Thirdly, it is the only hajj-ritual, which is not only performed then and there, but emulated at that time beyond the venue of the hajj, all over the Muslim world, so much so that it has become integrated as an almost mandatory tradition in the Eid celebrations.
Unfortunately, the above touched upon tendency of sidetracking original spiritual contents and meaning in exchange for prominence of materialistic externals has widely gained such an overpowering momentum that in the worst cases it has reached the limits of sheer profanation, in that not only inward meanings have been lost beyond recovery, but such behavioral patterns and attitudes are manifesting, which are perverting those cherished values into their total opposites.
Humility and self-negation, have been replaced by boastful pride and showing off. Giving up something that is dear to us ‘for the Countenance of God’, i.e. unconditionally seeking His Pleasure – which is what sacrifice is all about – has been alienated into pampering our self-importance by blowing a lot of cheap, if not ill-gotten money in order to parade an animal that outweighs any other beast in the neighborhood.
That Allah has stated in His Holy Word, that it is not the blood and flesh of the sacrificial animals that reaches Him, but rather the spirit of those, who offer the sacrifice. What has, instead, become important is that the blood and flesh reach the attention of the onlooker.
This shift in priorities has brought yet another desecration in its wake. The sudden increase in demand results in a noticeable ‘butcher-boom’. At the time of ‘Eid ulAdha’ our cities experience a ‘mushrooming’ of part-time butchers, amateur butchers, seasonal butchers, opportunity butchers, in most cases, unskilled people, eager to make a quick buck. The bigger the animal is, the more skill is required on the part of the butcher, and the less skilful the butcher is, the more suffering it entails for the animal, something God disapproves of in the strongest terms. I have seen camels being dragged through the agony of death for hours of torture before they eventually collapsed in weakness, and their throat was finally cut. How can the most Merciful God find any pleasure in this?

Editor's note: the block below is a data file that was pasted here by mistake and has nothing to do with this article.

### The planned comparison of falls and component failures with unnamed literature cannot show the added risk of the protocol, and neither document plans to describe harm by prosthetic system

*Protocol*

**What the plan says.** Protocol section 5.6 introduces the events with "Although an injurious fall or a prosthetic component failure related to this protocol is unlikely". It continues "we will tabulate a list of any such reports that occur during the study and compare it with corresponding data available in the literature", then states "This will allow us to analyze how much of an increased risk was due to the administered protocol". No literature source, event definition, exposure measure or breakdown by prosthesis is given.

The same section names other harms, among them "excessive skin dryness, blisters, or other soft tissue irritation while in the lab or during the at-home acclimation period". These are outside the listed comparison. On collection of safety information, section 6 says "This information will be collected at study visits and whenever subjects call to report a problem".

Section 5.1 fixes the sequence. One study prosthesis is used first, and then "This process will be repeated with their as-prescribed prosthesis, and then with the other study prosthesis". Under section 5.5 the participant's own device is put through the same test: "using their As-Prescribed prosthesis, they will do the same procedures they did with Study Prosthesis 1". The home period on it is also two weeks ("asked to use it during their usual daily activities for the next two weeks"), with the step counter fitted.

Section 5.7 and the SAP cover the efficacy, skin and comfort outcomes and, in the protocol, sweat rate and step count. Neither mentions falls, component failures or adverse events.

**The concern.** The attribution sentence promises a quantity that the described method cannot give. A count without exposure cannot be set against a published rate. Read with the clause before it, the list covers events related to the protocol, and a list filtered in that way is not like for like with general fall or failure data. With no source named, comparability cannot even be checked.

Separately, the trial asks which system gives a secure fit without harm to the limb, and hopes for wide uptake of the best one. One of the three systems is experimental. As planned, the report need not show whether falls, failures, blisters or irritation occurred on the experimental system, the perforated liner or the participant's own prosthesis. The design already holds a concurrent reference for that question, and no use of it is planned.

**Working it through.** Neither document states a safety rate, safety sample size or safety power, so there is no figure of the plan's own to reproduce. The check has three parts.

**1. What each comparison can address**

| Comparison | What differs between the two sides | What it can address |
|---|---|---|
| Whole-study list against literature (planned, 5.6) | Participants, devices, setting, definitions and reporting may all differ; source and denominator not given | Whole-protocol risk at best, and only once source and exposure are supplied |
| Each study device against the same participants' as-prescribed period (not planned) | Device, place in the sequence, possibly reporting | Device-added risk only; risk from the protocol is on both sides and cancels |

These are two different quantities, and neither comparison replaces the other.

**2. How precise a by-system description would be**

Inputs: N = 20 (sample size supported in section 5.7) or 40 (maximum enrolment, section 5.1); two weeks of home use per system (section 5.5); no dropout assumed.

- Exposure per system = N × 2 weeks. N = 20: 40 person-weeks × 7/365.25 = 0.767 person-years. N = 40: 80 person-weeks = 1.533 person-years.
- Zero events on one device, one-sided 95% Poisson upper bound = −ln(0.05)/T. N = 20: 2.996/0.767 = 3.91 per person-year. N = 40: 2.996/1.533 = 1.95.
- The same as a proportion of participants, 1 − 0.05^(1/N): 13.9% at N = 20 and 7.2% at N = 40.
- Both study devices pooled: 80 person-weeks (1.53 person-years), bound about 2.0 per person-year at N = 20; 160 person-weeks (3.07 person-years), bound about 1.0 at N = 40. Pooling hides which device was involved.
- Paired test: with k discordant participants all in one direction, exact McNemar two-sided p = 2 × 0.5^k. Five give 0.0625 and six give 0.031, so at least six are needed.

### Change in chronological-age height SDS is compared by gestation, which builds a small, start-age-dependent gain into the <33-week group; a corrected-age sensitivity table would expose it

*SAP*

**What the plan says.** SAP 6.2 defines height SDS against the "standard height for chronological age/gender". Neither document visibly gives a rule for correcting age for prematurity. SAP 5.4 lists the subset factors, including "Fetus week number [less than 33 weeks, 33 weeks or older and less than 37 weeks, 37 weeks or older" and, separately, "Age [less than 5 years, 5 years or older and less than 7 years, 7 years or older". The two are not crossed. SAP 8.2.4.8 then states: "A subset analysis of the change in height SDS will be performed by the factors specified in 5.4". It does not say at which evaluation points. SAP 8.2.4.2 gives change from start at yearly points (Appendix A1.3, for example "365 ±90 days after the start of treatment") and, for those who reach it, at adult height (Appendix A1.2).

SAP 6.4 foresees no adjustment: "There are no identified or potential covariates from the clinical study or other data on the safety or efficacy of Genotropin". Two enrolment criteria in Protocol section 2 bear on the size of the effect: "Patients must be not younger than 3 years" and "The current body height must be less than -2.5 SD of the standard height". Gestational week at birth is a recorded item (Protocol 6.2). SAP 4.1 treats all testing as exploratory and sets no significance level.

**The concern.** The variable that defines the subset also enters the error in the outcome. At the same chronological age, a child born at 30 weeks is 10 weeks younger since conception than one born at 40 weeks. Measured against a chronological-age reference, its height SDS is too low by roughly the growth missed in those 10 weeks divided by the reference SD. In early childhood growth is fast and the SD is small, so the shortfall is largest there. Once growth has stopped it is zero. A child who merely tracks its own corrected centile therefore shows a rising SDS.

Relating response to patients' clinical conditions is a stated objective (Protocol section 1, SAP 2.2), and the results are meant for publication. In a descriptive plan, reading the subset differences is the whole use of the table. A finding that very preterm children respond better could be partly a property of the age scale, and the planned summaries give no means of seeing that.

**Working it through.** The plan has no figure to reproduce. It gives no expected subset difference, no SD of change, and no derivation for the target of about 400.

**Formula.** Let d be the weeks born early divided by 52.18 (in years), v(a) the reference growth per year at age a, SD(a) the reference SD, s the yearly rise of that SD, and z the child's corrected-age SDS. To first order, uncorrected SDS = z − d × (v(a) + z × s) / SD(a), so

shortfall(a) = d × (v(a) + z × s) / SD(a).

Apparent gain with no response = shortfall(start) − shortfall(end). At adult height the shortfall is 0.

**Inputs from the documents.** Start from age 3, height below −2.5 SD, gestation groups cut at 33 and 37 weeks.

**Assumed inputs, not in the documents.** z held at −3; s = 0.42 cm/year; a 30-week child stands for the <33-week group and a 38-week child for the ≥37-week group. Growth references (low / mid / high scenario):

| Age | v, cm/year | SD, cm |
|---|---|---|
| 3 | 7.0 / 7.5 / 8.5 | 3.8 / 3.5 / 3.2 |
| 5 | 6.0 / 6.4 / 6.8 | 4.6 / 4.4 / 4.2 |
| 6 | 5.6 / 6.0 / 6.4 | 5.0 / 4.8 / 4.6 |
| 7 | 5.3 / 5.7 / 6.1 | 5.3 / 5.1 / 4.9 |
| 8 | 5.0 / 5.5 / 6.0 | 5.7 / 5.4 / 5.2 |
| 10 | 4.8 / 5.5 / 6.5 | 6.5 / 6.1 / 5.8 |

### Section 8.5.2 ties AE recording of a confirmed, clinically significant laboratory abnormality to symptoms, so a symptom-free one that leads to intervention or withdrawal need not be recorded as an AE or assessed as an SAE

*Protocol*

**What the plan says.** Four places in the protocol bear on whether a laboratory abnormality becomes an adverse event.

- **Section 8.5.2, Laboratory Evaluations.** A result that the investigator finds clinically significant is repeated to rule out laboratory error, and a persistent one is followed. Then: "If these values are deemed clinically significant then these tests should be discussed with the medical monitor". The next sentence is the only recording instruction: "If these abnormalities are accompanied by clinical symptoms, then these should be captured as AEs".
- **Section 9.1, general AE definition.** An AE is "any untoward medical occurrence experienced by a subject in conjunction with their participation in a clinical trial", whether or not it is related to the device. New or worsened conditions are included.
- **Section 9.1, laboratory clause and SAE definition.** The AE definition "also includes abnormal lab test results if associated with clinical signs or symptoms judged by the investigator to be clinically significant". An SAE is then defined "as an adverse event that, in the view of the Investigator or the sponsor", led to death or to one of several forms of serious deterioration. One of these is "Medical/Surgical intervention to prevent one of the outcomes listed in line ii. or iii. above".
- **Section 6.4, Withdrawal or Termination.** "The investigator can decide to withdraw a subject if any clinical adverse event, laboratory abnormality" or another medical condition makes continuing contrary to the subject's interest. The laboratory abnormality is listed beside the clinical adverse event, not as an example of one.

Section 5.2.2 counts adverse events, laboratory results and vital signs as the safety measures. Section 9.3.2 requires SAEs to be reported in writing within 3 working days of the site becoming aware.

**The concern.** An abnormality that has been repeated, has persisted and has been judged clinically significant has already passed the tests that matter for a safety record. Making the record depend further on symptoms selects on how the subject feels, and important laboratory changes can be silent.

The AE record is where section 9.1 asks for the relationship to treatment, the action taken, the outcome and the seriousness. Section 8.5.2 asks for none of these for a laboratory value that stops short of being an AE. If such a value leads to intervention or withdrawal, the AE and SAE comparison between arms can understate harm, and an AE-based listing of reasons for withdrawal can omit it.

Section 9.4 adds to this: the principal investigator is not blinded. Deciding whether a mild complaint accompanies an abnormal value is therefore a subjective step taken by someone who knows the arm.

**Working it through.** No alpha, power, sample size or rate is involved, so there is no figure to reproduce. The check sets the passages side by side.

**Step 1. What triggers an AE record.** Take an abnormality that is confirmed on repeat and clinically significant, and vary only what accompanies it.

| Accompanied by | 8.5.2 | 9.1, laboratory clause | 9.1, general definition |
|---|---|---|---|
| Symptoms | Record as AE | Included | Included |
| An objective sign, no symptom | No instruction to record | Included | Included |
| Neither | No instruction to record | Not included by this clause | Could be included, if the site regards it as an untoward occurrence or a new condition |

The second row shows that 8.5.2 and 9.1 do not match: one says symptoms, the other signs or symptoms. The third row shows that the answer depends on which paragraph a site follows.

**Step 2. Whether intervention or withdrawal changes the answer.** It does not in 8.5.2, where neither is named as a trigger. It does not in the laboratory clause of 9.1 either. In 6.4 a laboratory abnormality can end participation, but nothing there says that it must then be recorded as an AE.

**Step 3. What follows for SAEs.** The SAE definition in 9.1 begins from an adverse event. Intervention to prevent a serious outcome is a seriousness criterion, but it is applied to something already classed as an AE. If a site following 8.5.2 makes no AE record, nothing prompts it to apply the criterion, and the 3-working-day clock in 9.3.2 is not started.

Nowadays, qurbani has become an unwritten law for everyone moving in society above poverty level, and some people are doing it, even though they are appalled by it, only to save their faces – out of fear, others might be pointing fingers at them, if there isn’t a puddle of blood in front of their porch. On the other hand, God does not at all make the sacrifice compulsory for people who are not performing the hajj, and even those hajis, of whom it is required, are only conditionally obliged, i.e. if they can afford it. If not, they can substitute for it by keeping a certain number of fasts. This is very significant, because fasting keeps completely in line with the essence of sacrifice – it is self-denial or sacrifice of one’s desires and habits. Slaughtering an animal out of fear for one’s reputation is not only utterly unacceptable in the eyes of God, but it is an outright abomination: the sacrifice of another life out of fear of, or to appease a power other than God.